Netflix is the world’s largest streaming service, with over 80 million members worldwide. Machine learning algorithms are used to recommend relevant titles to users based on their tastes.At Netflix, we use Apache Spark to power our recommendation pipeline. Stages in the pipeline, such as label generation, data retrieval, feature generation, training, validation, are based on Spark ML PipleStage framework. While this provides developers the flexibility to develop individual components as encapsulated pipeline stages, we find that coordination across stages can potentially provide significant performance gains. In this talk, we discuss how our machine learning pipeline based on Spark has been improved over the years. Techniques such as predicate pushdown, wide transformation minimization, have lead to significant run time improvement and resource savings. Session hashtag: #SFexp9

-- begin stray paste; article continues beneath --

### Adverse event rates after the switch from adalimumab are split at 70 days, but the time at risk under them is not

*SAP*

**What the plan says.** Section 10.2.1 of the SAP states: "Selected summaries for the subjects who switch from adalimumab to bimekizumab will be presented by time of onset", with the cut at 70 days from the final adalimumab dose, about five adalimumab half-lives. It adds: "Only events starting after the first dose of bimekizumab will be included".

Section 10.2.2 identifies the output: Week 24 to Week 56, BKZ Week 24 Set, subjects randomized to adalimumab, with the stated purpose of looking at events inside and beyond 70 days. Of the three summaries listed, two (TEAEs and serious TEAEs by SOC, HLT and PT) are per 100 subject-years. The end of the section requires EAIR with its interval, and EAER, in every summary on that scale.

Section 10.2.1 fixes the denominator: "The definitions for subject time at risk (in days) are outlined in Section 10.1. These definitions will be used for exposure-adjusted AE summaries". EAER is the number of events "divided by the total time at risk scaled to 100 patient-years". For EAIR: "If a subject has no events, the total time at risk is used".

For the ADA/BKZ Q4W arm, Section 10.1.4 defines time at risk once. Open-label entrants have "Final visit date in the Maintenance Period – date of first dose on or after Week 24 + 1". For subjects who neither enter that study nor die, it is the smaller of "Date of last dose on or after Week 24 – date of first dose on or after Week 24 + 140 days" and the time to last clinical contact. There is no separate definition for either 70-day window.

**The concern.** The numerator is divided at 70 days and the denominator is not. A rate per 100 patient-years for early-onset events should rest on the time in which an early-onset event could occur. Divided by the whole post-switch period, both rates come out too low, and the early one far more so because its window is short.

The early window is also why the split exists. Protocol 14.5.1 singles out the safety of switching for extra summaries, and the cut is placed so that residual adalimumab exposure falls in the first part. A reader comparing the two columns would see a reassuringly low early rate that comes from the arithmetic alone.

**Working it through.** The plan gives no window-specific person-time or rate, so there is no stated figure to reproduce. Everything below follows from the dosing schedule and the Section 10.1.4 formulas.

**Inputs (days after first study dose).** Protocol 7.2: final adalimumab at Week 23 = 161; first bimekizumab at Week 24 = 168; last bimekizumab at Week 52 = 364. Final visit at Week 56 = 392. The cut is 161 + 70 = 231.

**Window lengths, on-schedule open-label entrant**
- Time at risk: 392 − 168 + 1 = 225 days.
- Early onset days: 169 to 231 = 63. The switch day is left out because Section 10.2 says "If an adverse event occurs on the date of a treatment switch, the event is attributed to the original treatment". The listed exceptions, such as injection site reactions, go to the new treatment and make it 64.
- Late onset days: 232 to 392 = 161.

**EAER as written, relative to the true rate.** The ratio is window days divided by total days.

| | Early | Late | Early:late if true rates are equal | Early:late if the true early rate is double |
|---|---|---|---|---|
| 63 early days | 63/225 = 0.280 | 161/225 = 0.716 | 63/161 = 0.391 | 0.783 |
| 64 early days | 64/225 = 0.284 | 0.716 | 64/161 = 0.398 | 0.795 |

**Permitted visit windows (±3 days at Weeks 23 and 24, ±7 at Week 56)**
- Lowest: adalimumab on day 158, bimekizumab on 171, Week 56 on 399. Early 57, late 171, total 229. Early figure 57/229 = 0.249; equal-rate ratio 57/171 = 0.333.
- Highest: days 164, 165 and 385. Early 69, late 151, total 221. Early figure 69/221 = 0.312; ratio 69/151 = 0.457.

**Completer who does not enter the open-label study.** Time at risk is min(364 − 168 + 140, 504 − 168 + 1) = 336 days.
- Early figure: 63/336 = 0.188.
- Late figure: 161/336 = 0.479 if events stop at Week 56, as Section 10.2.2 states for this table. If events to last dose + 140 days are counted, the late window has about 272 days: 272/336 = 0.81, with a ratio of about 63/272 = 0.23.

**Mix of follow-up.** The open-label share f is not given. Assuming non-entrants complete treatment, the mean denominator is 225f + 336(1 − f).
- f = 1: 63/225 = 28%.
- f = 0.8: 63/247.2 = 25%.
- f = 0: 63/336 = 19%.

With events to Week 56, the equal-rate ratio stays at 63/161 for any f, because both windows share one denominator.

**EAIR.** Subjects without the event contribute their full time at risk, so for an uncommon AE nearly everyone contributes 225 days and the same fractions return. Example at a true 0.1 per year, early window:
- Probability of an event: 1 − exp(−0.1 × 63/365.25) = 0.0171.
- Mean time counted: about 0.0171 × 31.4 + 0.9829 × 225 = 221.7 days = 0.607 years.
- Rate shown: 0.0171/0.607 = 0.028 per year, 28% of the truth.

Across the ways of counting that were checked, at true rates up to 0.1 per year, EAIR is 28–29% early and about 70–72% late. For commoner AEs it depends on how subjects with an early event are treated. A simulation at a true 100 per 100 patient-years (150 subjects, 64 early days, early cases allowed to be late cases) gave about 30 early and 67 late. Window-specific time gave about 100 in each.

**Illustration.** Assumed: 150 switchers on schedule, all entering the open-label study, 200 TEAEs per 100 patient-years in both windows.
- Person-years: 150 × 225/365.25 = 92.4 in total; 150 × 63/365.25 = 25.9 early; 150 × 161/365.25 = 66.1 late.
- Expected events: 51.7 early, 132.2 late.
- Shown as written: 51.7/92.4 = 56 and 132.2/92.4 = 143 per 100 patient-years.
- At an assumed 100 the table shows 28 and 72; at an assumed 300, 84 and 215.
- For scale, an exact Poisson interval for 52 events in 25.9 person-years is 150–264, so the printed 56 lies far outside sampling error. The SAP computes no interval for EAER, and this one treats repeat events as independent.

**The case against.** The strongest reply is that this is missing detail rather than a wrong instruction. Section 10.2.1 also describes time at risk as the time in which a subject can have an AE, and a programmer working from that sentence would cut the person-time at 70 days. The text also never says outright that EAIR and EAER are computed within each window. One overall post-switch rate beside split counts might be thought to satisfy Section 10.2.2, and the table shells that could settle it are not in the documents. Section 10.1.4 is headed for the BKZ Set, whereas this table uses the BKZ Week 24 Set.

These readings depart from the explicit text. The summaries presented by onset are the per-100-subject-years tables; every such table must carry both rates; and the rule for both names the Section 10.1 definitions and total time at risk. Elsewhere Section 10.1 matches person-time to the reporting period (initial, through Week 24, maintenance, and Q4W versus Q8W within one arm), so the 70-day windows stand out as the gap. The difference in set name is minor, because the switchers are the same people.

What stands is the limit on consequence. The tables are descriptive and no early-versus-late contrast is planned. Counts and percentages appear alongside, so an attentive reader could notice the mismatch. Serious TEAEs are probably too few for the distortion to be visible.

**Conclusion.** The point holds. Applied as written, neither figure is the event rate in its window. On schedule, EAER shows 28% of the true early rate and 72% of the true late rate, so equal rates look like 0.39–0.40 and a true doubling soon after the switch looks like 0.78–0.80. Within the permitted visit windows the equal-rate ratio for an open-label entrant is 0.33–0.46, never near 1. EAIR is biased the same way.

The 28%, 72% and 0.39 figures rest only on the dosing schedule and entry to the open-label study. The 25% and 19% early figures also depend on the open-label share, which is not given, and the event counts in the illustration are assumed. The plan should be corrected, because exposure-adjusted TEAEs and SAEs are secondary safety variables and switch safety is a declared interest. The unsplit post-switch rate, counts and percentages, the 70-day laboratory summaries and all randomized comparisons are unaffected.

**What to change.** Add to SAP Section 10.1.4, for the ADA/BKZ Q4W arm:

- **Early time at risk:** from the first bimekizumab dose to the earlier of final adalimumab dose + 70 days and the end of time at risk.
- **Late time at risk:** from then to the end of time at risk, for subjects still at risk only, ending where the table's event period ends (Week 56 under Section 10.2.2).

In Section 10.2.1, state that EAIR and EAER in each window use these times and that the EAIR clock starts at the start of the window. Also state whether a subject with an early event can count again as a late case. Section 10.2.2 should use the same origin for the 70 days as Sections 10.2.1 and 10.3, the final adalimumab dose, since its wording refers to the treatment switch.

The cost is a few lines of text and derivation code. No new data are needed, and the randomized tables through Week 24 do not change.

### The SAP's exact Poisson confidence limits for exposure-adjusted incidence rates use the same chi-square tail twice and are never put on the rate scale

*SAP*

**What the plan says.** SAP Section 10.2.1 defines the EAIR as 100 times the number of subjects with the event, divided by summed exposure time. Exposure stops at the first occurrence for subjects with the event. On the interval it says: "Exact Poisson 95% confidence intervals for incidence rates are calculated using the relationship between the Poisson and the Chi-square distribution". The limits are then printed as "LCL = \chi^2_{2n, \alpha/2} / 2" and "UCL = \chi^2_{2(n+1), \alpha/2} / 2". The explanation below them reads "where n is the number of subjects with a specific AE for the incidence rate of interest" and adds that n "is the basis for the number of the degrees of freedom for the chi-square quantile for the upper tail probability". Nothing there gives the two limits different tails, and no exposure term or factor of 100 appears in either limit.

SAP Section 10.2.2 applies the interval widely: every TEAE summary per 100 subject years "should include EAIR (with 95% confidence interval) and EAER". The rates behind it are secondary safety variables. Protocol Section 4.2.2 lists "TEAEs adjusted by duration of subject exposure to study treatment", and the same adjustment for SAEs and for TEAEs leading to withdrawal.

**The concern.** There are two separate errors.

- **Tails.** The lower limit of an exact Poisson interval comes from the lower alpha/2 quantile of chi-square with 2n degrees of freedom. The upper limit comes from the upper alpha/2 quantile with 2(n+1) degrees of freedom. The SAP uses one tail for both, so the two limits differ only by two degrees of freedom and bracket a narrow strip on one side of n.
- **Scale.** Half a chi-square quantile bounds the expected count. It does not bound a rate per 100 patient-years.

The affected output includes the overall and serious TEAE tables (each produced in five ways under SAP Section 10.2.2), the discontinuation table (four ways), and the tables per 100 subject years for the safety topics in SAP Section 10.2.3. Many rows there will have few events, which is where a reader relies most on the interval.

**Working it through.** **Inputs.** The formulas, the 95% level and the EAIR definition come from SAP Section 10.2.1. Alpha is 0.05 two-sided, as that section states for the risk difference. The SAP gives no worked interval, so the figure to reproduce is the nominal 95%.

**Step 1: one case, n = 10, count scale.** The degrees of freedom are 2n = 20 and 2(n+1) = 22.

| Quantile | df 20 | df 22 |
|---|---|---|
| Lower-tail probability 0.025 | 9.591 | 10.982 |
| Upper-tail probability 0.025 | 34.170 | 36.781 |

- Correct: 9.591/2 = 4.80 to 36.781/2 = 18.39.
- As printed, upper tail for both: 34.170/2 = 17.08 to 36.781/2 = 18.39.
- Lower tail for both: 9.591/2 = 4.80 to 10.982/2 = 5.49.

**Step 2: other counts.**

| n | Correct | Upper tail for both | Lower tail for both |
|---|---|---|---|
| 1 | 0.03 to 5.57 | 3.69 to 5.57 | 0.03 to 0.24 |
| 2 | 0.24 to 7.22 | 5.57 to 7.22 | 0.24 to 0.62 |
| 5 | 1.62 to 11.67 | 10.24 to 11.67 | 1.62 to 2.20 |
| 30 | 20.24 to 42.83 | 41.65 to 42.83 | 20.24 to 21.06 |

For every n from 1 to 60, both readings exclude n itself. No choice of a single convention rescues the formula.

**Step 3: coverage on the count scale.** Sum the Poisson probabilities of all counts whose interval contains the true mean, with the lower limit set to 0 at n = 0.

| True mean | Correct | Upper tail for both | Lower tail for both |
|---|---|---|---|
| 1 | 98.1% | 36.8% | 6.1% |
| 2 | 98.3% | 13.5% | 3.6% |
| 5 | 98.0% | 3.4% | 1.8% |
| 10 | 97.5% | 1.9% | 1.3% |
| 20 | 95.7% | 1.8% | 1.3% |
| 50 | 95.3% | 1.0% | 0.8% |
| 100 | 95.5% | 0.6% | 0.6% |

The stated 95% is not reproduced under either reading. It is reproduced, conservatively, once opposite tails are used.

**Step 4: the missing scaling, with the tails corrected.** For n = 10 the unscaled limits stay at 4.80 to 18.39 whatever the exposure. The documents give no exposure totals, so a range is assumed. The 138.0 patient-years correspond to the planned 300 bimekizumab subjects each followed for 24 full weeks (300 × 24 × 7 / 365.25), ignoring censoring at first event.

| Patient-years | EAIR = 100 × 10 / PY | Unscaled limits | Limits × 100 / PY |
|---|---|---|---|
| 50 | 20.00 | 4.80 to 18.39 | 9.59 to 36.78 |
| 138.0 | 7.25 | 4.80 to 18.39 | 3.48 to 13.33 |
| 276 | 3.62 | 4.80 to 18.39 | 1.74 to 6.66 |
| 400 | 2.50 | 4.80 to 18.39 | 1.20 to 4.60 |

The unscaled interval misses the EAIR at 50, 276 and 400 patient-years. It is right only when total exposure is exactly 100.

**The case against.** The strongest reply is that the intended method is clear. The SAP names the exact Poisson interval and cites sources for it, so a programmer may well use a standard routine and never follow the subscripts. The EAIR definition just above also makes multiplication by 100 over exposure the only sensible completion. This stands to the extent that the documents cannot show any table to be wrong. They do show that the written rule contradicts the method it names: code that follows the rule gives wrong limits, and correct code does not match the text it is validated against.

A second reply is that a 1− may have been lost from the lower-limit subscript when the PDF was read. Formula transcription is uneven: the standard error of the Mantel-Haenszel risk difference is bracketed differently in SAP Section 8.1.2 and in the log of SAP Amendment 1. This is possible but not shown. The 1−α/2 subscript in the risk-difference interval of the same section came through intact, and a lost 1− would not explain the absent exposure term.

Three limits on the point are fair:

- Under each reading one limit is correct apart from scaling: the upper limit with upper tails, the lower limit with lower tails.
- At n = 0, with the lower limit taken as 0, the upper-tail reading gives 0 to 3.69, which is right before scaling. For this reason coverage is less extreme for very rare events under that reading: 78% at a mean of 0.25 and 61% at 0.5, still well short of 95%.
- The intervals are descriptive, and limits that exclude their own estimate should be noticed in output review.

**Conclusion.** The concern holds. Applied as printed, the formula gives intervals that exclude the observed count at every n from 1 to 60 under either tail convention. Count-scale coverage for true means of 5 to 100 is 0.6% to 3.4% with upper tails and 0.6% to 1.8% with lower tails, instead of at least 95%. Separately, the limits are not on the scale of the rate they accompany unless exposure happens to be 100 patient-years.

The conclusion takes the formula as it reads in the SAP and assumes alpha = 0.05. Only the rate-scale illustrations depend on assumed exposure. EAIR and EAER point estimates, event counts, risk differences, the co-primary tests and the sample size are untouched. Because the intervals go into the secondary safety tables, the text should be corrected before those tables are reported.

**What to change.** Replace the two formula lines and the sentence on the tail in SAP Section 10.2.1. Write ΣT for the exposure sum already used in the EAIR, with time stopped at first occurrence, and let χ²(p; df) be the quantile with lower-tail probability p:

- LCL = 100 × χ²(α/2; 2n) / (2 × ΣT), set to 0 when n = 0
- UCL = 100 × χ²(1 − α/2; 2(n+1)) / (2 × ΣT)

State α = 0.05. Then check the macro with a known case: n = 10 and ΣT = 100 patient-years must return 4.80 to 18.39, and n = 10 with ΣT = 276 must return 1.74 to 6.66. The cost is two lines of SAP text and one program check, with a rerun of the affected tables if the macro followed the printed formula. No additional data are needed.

In this talk, we'll present techniques for visualizing large scale machine learning systems in Spark. These are techniques that are employed by Netflix to understand and refine the machine learning models behind Netflix's famous recommender systems that are used to personalize the Netflix experience for their 99 millions members around the world. Essential to these techniques is Vegas, a new OSS Scala library that aims to be the "missing MatPlotLib" for Spark/Scala. We'll talk about the design of Vegas and its usage in Scala notebooks to visualize Machine Learning Models. Session hashtag: #EUds0